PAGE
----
Alexandria City Hall and Market Square

Originally a market square and the courts of the eighteenth century, the building standing today was erected in 1872 and remains at the center of life for Alexandrians.

Nearby Attractions

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Sally Fairfax
The daughter of one of Virginia’s oldest families and wife to Virginian landed gentry, Sally Fairfax stole a young George Washington’s heart.
Gadsby Tavern & Museum
The tavern is renowned for its litany of connection to the Founding Fathers, including as the site where Jefferson held his inaugural ball. Attached is the Museum of this Historic Site.
Carlyle House
Built by Scottish merchant founding trustee of Alexandria, Carlyle House has a storied history, including ties to the British efforts in the French-Indian War.
George Washington
From serving as the general of the Continental Army and first president of the USA, native Virginian - Washington - is arguably America’s most recognized historical figure.
Lord Fairfax House
Lord Fairfax was a prominent Virginian who gave George Washington his first job as a surveyor. The two stayed friends throughout their lives.
Wise's Tavern
While now only a plaque remains of Wise Tavern, it was the place where Washington gave his final public address to the nation as president.

Related Tours

Mount Vernon & Alexandria: Private Day Trip from Washington DC

Enjoy a private full-day trip to Mount Vernon and Alexandria from Washington DC and discover the home of America's first president, George Washington granted to him by his great-grandfather, John Washington, with a 500-acre estate, and explore his hometown nearby Alexandria, famous for its colonial history and association with the founding fathers.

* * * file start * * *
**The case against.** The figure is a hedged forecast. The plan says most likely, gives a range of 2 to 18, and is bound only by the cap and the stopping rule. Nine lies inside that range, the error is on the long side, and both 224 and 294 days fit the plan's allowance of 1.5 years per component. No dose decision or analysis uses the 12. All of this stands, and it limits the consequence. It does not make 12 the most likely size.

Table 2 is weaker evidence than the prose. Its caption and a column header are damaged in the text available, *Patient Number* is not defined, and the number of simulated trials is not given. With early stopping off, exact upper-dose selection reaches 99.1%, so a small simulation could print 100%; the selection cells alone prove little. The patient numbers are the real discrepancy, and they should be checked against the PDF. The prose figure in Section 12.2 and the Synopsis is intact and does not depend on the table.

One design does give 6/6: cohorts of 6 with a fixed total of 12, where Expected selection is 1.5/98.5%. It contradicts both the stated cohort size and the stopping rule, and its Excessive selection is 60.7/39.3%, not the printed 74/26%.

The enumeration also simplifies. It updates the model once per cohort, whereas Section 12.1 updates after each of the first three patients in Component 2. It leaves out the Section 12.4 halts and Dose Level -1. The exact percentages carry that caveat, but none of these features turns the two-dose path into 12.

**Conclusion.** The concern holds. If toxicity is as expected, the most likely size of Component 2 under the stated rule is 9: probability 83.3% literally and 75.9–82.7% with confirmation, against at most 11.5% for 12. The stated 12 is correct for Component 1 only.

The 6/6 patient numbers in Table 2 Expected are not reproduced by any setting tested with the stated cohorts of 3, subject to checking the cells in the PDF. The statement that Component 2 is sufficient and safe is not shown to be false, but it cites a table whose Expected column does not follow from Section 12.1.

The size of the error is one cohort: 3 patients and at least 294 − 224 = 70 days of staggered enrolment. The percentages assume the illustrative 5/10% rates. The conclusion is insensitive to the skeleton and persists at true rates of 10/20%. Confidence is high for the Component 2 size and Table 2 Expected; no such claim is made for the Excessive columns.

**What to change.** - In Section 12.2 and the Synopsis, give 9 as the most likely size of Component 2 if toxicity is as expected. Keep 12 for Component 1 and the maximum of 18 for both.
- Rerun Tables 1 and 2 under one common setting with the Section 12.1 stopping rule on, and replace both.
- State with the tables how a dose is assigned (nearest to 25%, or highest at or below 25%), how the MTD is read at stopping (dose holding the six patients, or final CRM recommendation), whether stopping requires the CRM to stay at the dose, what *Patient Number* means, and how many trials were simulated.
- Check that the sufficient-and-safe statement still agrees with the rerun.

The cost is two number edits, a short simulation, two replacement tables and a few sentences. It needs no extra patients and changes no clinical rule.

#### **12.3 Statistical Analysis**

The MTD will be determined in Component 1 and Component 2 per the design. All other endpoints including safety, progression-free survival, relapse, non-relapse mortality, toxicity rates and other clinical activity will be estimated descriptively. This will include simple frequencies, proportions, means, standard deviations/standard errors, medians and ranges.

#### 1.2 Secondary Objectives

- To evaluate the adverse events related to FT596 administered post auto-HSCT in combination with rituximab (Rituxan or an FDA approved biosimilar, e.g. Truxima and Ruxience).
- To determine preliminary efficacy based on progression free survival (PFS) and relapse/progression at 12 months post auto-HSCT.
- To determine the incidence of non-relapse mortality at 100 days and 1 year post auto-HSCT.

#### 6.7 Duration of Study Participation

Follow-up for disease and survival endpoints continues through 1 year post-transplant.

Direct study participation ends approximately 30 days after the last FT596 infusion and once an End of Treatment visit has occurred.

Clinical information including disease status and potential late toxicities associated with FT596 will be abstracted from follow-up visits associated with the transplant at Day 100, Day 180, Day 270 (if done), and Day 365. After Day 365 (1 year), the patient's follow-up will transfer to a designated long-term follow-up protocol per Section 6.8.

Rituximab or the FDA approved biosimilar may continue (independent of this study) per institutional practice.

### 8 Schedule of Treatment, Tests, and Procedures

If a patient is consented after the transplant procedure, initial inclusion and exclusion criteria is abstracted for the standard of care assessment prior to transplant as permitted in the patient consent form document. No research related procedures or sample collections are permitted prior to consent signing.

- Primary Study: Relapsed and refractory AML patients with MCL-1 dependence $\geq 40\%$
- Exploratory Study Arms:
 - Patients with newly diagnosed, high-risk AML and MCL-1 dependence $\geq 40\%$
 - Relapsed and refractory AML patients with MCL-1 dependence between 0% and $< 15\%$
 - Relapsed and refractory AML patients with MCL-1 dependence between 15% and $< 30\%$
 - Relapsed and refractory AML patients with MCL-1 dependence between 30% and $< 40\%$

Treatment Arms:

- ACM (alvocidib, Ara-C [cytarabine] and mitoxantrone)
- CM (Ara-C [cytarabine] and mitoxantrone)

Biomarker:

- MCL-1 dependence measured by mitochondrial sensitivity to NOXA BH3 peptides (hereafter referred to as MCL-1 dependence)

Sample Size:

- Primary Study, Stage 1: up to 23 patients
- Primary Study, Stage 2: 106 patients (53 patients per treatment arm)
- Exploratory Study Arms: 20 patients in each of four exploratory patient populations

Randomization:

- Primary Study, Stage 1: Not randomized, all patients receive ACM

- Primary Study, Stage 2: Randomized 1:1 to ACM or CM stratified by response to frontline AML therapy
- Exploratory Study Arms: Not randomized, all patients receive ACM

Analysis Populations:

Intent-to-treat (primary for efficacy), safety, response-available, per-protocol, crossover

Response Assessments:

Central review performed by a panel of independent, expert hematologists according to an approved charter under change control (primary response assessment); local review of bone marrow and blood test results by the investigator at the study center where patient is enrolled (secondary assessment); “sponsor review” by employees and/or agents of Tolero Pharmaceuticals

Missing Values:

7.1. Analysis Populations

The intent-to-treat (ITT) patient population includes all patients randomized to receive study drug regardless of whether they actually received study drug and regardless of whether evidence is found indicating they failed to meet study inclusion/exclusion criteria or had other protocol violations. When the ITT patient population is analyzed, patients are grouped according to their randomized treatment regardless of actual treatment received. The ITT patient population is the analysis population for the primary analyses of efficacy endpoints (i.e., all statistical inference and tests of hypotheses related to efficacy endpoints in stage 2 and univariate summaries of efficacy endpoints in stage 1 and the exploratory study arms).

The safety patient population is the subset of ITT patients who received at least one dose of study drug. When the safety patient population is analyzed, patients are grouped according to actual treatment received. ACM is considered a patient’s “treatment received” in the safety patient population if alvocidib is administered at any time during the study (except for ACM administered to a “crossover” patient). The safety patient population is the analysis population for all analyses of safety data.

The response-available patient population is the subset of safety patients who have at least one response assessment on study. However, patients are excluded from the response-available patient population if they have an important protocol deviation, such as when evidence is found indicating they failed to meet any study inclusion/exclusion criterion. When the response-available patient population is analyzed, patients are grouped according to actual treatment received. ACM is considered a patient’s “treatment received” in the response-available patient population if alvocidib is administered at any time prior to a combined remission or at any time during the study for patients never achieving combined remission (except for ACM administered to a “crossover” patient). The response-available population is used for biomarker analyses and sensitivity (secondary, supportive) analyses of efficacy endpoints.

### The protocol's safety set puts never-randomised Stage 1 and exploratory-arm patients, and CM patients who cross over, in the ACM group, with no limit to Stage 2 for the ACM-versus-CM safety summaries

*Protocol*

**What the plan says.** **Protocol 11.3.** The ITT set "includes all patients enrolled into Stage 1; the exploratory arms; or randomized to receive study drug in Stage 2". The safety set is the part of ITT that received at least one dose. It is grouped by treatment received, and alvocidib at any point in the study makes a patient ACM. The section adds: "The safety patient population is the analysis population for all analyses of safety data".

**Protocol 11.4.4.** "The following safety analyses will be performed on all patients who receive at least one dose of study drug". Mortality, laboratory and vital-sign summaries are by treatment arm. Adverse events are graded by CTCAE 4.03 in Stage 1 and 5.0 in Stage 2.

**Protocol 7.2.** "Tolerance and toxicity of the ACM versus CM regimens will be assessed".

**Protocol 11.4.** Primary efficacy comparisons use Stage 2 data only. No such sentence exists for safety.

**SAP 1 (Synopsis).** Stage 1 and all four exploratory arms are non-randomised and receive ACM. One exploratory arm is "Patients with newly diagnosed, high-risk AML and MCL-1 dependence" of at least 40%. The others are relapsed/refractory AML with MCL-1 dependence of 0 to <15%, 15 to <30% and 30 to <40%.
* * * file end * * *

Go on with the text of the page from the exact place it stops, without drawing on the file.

On this private day trip, you will:

  • Explore Mount Vernon, declared a National Historic Landmark in 1960, home and resting place of America's first president, George Washington;
  • Immerse yourself in the lives of the US first President and learn all about the history of Washington's 500-acre estate, which was not only his beloved house where he lived until his death but the source of much of his wealth;
  • Learn all about his life, and the history of his era while exploring this Founding Father’s home;
  • Enjoy a fascinating 4D video experience at the Revolutionary War Theater within the Education Center;
  • Take a stroll down Old Town Alexandria, characterised by 18th-century townhouses and cobblestone streets;
  • Walk along King Street, where your guide will happily show you some of the best local eateries;
  • Learn all about Alexandria, a designated historic district, an architecture lover's dream destination with Georgian, Victorian and Mid-Century style structures;
  • Visit Christ Church, built in the 18th century in an English country style, where notable literary figures attended services and were buried;
  • Hear about the Gadsby Tavern where several important revolutionaries would meet, many of whom went on to become American presidents;
  • Learn about the notable figures who called Alexandria home, including George Washington who first fell in love while living in the city;
  • See some of the country’s greatest Georgian architecture, and stroll down Captain's Row, an iconic street of cobblestone blocks;
  • Visit one of the largest art collectives in the country in a converted Torpedo Factory Art Centre;
  • End your tour with a relaxing drive to DC.